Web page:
Alison Berkley: Hunting for perfect job isn’t easy
October 29, 2002
The other night our former mayor, Bill Stirling, was on Grassroots TV talking to Andrew Cole about how bad the job market is in Aspen. (Has anyone ever seen a thicker head of silver hair on anyone besides Ralph Lauren or Bill Clinton? Does he blow dry, or does it puff out like that naturally?) He had some curious things to say about the good old days before the Mexicans came in and took the jobs from all the good people who used to come here to recreate and see theater and ski and “enjoy Aspen.”
You have to hand it to the Mexicans for scoring better jobs than this Jew! Lord knows I’ve applied for tons of jobs, but despite my talents, charm, and good looks, no one will hire me. It’s not like I’m afraid to try something new or humble myself to support (among other things) my writing habit.
I thought for sure I’d be a shoo-in for the bookstore, so I applied there twice (you would think I’d figure it out when they didn’t hire me the first time). I just loved the intellect-meets-elegance feel of the place, the leaded glass windows and the way the afternoon light filters through the trees. I could just picture it: I would hobnob with smart locals and offer a reading list based on previous purchases. I would buy a pair of fancy reading glasses, a turtleneck and a long scarf. I would inhale the fresh smell of new books and enjoy the mindless task of putting them onto the shelves.
So I met with the owner (who, coincidentally is married to Stirling), an elegant, stately woman just reeking of class and importance, the daughter of Hollywood aristocrats. Of course we hit it off great. She told me I was “extremely talented” and tossed me a project to demonstrate my value and ability. So what if I failed her little test? She cut me a check for my trouble and wrote me a very nice thanks-but-no-thanks letter and sent it to me through the mail, even though I live less than a block away. As if working in a cramped old bookstore that serves expensive organic food was something I aspired to my whole life! Besides, I was meant to write books, not shelve them.
No, a night job would be much better for me, free up my days for writing and snowboarding and working out at the gym. I’d party with the jet set at one of the swanky restaurants, waiting tables and serving cocktails, hoarding attention and tips from all those good-looking rich men. I’d wear tight shirts with low cut necklines and a push-up bra or do the cute oxford-and-tie ensemble, my hair in a high ponytail. I’d recommend wines and impress customers with my unusual background. Or I’d play hostess and pull my hair back into a tight bun, wear dark-red lipstick and say, “right this way,” like I’ve been doing it my whole life. Who cares if I have no recent experience or references because I got fired from all those waitress jobs in college? Whatever! I’m a lot more mature now, and I’m sure it’s not rocket science.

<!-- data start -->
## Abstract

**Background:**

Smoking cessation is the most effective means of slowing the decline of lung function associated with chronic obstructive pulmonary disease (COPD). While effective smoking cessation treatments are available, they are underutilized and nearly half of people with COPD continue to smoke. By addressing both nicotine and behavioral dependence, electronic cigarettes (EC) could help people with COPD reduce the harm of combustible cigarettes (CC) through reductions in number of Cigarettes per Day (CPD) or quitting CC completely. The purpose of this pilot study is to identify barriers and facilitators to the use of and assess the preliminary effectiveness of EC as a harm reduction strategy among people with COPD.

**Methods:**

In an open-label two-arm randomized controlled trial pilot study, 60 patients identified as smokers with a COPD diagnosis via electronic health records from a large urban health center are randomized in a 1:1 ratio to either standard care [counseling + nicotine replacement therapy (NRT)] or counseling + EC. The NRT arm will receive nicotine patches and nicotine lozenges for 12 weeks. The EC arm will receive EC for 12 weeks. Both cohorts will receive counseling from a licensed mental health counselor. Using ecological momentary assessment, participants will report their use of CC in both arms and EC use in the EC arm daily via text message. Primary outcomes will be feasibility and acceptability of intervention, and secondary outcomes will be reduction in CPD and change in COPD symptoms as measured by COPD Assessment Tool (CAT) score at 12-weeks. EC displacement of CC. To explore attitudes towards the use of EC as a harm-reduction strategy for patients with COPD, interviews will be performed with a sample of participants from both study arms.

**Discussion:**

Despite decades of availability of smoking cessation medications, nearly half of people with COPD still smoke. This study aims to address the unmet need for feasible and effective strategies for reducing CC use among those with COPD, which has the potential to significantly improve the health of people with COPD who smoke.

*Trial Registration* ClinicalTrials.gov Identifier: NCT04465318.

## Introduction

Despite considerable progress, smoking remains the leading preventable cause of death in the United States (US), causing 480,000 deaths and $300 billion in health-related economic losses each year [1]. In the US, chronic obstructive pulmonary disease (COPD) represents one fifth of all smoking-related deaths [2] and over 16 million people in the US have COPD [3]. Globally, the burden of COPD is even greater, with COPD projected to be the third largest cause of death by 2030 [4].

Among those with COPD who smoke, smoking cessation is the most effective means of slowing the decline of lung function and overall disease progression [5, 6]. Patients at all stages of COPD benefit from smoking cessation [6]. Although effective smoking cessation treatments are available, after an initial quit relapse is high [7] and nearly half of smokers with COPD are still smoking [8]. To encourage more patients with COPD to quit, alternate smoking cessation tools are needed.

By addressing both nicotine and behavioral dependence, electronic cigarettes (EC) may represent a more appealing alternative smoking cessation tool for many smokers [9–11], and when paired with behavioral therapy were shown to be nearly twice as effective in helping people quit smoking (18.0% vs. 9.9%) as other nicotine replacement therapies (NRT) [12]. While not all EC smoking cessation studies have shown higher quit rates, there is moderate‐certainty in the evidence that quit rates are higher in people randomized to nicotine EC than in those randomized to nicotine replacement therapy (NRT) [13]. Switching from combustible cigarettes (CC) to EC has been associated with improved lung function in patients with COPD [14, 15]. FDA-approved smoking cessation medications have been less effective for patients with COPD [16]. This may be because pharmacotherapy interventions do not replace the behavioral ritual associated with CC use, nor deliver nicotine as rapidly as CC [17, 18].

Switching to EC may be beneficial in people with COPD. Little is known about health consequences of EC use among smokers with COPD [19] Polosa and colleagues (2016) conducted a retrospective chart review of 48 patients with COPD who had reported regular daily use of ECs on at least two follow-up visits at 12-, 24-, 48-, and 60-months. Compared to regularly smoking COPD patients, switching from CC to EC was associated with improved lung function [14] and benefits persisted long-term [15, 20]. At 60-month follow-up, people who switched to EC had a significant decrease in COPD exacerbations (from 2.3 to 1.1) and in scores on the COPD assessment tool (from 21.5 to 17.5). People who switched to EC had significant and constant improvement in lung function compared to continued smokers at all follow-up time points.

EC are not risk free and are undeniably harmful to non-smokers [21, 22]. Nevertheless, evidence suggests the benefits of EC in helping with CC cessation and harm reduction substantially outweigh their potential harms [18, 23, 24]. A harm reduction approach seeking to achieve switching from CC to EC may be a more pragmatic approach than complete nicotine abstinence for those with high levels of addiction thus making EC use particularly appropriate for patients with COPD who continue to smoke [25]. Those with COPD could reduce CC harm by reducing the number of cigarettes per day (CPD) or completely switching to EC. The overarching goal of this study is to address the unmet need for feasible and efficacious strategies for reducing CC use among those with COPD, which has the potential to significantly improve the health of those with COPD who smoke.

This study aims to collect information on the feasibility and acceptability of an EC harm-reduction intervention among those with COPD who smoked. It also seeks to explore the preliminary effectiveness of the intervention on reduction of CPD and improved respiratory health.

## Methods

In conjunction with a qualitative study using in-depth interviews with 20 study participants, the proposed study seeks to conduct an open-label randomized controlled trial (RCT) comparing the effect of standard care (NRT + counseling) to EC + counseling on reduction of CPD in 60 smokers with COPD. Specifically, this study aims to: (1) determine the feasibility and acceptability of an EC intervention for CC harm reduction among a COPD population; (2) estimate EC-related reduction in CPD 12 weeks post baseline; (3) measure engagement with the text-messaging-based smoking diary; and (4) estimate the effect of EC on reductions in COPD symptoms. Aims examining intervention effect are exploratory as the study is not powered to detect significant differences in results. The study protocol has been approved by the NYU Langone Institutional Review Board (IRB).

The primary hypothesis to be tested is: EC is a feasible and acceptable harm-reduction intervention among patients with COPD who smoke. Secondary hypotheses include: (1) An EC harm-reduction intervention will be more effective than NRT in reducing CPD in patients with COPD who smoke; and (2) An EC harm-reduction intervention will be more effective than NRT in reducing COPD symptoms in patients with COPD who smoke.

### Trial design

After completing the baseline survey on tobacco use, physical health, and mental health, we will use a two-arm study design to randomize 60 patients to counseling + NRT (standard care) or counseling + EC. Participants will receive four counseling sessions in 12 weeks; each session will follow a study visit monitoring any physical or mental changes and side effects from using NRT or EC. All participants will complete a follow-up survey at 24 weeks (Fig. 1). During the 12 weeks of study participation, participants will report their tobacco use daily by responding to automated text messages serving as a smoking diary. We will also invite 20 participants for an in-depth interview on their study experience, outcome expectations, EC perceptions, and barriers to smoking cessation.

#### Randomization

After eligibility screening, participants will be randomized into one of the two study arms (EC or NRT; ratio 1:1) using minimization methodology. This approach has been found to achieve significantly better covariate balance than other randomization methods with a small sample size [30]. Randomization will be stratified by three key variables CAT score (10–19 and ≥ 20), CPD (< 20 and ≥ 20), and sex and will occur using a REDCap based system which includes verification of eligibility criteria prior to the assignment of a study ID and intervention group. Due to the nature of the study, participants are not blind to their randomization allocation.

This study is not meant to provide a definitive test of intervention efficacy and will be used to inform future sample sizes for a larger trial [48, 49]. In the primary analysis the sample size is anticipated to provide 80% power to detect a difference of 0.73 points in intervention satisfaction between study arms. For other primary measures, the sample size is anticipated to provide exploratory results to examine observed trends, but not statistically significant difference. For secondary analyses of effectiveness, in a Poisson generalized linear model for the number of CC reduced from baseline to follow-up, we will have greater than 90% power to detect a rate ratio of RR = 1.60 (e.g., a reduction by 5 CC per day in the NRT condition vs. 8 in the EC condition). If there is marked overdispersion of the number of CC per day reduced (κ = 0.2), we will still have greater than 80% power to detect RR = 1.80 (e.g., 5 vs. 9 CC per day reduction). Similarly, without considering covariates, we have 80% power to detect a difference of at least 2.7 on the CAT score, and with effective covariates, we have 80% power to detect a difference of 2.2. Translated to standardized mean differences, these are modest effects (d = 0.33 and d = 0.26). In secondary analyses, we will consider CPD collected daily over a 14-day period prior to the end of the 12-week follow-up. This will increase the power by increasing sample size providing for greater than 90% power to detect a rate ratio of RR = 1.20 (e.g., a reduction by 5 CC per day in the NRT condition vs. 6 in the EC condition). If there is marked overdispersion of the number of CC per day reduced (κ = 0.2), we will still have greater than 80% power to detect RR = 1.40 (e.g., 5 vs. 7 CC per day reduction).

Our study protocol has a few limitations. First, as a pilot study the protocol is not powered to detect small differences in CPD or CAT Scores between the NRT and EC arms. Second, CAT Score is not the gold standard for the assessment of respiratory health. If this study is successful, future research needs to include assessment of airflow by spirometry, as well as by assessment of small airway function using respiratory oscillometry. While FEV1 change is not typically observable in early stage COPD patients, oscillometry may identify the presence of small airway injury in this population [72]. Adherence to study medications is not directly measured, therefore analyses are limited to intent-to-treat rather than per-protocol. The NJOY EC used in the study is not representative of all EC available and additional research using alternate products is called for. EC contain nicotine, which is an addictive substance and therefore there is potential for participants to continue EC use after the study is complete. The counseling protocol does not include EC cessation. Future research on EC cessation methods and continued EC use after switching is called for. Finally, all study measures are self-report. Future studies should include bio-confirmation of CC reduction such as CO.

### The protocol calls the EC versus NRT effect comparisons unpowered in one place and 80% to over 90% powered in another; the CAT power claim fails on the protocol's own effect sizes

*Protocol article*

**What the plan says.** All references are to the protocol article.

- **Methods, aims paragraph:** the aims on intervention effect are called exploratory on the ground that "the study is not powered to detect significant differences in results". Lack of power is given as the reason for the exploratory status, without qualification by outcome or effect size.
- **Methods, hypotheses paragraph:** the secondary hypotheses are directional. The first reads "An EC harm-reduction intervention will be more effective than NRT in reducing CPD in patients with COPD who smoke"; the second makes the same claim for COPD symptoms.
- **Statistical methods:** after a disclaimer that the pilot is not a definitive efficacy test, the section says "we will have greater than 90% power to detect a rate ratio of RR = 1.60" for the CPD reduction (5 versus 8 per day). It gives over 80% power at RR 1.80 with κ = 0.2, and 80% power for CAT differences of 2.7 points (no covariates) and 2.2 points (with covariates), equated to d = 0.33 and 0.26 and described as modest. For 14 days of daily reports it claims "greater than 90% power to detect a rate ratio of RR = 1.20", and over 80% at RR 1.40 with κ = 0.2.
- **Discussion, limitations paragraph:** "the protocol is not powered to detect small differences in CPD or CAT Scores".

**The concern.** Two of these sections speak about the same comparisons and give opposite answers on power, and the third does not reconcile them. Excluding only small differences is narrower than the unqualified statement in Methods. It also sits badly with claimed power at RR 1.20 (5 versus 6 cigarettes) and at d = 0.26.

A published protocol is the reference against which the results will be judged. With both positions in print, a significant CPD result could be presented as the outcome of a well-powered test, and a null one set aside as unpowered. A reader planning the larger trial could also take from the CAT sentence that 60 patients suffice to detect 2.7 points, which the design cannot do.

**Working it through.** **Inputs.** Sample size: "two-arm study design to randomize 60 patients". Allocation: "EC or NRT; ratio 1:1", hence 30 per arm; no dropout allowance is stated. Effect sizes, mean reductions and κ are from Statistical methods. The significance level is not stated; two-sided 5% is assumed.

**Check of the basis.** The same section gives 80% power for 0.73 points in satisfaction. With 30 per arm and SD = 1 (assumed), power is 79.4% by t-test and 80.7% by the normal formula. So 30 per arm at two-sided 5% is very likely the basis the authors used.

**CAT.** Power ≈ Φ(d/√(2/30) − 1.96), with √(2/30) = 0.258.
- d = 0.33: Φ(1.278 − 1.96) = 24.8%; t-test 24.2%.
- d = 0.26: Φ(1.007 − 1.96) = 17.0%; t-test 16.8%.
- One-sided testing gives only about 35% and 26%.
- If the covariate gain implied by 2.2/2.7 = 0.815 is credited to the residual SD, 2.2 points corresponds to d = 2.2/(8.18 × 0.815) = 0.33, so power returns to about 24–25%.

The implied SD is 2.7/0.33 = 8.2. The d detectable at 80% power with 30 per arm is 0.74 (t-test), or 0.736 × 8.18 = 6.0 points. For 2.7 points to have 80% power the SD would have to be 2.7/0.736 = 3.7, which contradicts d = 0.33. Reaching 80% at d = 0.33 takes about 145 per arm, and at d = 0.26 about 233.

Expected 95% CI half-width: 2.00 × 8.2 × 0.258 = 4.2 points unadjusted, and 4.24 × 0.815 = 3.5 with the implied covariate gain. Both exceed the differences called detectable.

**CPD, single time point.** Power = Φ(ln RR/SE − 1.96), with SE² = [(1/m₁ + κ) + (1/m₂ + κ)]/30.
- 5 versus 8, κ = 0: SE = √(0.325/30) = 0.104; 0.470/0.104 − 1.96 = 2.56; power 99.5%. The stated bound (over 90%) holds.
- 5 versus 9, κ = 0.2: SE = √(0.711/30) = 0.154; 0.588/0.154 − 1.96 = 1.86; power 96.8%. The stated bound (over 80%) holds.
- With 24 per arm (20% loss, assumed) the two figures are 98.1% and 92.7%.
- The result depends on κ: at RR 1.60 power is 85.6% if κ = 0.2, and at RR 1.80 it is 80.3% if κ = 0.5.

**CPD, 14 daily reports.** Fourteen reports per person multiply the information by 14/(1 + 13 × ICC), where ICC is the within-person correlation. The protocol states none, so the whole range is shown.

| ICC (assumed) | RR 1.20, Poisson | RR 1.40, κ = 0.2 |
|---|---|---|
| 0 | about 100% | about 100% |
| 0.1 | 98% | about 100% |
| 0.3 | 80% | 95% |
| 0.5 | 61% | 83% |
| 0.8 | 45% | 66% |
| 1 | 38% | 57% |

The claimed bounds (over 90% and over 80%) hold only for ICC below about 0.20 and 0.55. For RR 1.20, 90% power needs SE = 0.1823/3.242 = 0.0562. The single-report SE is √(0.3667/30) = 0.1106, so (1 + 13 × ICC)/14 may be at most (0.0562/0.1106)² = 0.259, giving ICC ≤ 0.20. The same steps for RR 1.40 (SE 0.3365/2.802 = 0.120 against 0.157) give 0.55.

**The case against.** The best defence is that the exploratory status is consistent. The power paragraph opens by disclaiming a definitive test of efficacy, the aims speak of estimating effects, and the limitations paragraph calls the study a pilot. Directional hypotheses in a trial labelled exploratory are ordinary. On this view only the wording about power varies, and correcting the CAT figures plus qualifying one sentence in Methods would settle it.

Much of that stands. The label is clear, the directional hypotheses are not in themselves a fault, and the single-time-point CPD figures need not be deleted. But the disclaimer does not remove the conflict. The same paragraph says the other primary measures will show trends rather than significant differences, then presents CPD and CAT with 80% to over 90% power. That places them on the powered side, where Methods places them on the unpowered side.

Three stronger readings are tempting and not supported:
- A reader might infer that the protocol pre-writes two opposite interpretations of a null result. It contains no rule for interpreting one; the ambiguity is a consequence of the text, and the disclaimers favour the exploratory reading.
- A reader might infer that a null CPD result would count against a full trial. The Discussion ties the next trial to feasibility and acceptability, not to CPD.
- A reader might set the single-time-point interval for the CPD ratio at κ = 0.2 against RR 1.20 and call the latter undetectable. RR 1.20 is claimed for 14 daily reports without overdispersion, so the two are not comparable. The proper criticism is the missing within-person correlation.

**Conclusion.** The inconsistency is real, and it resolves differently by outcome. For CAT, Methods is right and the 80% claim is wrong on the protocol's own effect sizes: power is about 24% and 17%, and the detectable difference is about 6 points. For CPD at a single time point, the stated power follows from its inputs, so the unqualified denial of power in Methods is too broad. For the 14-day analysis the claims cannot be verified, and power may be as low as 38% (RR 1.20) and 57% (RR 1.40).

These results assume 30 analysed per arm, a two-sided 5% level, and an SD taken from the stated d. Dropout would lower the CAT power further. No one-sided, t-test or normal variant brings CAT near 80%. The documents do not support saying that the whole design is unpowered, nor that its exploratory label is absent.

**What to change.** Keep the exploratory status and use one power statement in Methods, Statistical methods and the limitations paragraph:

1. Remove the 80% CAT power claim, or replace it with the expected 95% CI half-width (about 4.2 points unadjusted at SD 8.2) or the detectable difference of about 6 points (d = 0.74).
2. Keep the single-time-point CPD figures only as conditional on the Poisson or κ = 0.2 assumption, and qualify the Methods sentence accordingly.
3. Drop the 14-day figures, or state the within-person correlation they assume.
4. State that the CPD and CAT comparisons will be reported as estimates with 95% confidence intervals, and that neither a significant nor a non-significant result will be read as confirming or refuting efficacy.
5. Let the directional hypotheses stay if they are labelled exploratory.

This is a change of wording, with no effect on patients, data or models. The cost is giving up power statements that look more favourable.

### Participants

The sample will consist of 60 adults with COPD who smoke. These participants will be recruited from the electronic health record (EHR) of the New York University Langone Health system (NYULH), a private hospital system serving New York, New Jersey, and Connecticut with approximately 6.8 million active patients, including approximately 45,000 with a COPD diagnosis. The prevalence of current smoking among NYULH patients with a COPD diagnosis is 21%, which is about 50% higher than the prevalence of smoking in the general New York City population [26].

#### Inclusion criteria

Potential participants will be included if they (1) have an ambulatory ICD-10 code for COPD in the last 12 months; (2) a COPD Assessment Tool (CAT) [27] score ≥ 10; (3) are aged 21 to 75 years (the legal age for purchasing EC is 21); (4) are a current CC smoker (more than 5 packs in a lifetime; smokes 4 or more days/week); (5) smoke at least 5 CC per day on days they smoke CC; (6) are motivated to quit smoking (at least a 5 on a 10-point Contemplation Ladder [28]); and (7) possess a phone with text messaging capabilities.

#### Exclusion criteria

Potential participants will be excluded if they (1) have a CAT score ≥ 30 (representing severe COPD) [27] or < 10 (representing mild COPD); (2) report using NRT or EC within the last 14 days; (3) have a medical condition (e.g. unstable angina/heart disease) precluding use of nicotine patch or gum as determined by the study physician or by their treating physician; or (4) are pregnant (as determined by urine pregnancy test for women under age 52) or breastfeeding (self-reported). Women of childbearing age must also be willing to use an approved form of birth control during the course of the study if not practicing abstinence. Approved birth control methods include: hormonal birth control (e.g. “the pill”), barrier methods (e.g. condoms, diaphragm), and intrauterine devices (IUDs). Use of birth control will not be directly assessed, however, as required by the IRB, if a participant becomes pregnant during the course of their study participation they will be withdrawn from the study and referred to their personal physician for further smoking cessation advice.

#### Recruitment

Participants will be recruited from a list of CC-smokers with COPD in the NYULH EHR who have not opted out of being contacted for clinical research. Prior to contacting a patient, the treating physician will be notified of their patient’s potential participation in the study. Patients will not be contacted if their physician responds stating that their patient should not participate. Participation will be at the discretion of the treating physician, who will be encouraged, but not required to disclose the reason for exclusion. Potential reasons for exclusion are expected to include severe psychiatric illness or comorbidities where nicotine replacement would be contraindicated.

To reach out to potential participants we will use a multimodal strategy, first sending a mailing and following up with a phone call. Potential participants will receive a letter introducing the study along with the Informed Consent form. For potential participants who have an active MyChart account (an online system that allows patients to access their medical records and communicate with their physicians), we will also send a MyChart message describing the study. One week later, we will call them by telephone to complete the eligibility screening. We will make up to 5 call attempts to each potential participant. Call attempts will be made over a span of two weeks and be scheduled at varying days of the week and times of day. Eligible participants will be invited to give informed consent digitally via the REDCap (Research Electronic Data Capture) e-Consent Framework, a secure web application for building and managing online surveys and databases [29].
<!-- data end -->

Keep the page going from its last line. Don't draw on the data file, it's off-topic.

When all that didn’t work out, I shot off a resume to the folks at Aspen Filmfest. I just love the Red Brick ? the shiny, hardwood floors, the high ceilings and wide hallways ? so eclectic and sophisticated. You can just feel the place brimming with creative energy. I’d totally be willing to sacrifice a good salary for doing a job I believe in, even if the pay did suck ass. I’d wear long skirts with leather boots and become very well connected in the film community. I’d send funny, cute e-mails and make nice with all the producers. I would be at all the parties and screenings. I wouldn’t even think about snowboarding, I would be so preoccupied with the sophistication of film. I figured with my connections, I was a shoo-in. So what if I goofed a little and couldn’t exactly size up my interest in film during the interview? I guess HBO’s “Six Feet Under” was not the right answer. Screw it ? I’m better off writing my own damn screenplays between powder days anyhow.
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Obviously I’m not cut out for office work. I should be out in the field, in front of a camera, hosting the morning show for Channel 16. Look out, Vince Lahey, here I come! I would wear cute ski outfits by Polo RLX and smile a lot and turn up the charm for the camera. Everyone would know me and want to give me free stuff. I would be clever and witty and be a complete natural, so it shouldn’t matter that I’ve never been on TV. I’m a journalist for God’s sake! What more do you want for 10 bucks an hour? I had a fabulous interview with the station manager, Ana Gonzales, a fiery little number herself. She came to Aspen only a year ago from a similar background as a broadcast news journalist and could obviously appreciate my talents. She hugged me goodbye and sent me an e-mail that said we should “hang out sometime, and by the way, we already hired two people.” Like I really wanted to get up at 6 a.m. and freeze my ass off doing a live broadcast on top of Aspen Mountain while all my friends got first tracks. I’m a print person and besides, everyone knows that TV is cheesy.
So what if I don’t have a job? It’s off-season and being unemployed gives me more time to go snowboarding with my unemployed roommate on Independence Pass. I’ll get something lined up as soon as I know it won’t mean having to miss a powder day.
[Please e-mail your job offers to email@example.com. References are available on request.]
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